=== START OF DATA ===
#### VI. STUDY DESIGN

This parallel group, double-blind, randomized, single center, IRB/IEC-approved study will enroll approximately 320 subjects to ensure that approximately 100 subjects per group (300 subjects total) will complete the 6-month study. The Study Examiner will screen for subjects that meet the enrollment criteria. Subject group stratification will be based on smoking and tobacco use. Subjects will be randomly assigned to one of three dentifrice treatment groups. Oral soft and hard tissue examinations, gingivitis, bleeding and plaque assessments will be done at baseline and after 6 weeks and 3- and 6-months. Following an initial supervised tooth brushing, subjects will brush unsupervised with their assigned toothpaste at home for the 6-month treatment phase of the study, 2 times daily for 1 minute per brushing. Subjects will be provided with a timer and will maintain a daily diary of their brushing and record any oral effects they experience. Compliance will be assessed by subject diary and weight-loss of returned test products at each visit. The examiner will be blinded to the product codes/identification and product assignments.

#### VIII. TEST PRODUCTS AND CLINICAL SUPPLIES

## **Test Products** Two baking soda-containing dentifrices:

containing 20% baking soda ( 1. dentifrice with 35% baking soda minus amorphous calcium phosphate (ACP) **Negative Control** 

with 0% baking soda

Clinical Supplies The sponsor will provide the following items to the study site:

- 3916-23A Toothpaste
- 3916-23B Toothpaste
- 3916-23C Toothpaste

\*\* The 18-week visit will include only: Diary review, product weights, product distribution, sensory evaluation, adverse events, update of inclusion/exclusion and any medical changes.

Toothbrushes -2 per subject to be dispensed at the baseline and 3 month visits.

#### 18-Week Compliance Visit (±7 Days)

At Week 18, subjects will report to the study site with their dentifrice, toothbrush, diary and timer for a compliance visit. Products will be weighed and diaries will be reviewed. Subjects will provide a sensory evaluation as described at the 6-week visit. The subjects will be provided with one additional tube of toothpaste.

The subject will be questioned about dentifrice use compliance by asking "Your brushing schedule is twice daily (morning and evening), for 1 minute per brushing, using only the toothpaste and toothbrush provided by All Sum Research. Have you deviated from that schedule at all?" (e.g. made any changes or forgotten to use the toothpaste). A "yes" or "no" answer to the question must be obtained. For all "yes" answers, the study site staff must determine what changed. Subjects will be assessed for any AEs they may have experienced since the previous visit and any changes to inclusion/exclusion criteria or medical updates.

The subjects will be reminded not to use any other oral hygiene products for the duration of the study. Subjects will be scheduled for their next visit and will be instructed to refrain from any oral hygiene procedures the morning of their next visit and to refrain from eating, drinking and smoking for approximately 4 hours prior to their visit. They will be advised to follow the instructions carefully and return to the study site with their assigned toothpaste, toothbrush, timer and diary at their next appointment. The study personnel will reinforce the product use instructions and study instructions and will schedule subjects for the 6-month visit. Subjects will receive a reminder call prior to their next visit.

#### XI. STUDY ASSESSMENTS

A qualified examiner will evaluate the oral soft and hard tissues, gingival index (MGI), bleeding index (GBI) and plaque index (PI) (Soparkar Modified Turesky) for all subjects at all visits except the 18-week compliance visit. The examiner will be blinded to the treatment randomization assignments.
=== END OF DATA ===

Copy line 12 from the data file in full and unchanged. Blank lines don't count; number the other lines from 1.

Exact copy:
Toothbrushes -2 per subject to be dispensed at the baseline and 3 month visits.